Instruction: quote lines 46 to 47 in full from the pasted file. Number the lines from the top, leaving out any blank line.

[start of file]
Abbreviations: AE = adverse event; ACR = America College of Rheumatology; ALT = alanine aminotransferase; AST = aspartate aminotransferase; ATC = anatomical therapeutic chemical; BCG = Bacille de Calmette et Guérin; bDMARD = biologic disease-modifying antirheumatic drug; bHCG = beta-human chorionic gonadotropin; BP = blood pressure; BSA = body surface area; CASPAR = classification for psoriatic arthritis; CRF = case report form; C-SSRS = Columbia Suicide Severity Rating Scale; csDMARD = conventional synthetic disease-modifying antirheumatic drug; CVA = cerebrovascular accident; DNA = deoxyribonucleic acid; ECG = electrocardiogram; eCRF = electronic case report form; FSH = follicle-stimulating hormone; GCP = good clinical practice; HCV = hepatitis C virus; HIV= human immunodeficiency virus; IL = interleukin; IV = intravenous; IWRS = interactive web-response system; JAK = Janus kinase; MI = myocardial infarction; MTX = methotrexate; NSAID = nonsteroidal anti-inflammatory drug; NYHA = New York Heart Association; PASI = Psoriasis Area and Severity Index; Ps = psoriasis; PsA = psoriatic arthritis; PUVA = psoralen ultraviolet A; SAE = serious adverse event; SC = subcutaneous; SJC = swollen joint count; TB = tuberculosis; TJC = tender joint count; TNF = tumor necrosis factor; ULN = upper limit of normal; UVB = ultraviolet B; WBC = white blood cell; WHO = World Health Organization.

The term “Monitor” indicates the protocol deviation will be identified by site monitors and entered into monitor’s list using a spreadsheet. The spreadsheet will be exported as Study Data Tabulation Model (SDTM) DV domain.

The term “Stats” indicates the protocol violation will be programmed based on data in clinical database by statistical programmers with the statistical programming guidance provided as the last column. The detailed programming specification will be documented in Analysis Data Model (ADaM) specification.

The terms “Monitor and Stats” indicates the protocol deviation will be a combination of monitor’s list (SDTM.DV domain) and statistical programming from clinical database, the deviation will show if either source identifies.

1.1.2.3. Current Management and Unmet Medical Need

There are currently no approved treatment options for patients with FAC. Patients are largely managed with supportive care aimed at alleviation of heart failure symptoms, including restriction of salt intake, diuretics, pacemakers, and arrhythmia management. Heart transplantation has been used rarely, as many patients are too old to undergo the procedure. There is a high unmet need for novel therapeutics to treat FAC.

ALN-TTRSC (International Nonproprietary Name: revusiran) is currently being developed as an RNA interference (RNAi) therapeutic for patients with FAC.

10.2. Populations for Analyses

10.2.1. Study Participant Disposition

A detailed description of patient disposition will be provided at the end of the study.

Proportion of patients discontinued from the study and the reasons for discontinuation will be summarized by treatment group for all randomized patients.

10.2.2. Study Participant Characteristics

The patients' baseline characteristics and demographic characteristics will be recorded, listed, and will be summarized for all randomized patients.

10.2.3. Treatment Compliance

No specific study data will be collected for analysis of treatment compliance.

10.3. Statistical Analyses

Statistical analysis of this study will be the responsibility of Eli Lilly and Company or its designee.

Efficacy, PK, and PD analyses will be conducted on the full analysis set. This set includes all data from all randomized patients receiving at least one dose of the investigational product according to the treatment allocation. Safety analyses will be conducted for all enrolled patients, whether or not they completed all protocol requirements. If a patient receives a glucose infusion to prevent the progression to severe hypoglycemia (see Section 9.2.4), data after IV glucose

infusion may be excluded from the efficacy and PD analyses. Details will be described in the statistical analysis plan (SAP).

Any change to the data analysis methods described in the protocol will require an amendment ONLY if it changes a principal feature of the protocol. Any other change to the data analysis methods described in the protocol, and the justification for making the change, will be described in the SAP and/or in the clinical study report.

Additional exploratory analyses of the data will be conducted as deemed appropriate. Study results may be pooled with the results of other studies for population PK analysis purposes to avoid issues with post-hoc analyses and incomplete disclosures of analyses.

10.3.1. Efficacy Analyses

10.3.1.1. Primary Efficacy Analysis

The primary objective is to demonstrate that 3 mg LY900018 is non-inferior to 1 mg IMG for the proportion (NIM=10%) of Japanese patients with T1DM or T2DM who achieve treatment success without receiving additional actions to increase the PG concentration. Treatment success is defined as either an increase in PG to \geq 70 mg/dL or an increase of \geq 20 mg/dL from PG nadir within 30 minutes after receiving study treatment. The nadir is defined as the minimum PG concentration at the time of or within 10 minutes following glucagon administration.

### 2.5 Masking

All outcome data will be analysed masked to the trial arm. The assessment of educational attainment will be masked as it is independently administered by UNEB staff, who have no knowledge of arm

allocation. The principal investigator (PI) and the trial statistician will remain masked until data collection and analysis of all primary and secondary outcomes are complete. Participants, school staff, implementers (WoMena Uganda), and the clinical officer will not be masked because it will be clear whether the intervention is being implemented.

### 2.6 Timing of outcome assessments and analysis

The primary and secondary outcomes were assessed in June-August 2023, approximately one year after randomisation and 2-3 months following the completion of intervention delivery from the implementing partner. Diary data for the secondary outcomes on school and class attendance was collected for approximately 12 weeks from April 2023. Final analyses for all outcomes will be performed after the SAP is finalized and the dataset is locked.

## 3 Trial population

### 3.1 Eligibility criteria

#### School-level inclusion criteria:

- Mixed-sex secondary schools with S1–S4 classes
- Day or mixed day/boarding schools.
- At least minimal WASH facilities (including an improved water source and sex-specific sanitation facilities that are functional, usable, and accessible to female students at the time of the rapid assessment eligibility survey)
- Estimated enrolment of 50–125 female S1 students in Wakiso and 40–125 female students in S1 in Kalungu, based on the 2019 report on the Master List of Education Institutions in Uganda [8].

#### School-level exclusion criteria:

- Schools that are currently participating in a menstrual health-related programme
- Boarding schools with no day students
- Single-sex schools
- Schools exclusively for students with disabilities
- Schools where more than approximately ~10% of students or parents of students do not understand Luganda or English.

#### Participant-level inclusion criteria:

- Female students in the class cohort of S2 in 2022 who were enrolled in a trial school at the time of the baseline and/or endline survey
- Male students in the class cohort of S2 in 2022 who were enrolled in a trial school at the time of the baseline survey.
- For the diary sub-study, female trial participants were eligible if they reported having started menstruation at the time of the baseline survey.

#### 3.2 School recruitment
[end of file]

- For the diary sub-study, female trial participants were eligible if they reported having started menstruation at the time of the baseline survey.

#### 3.2 School recruitment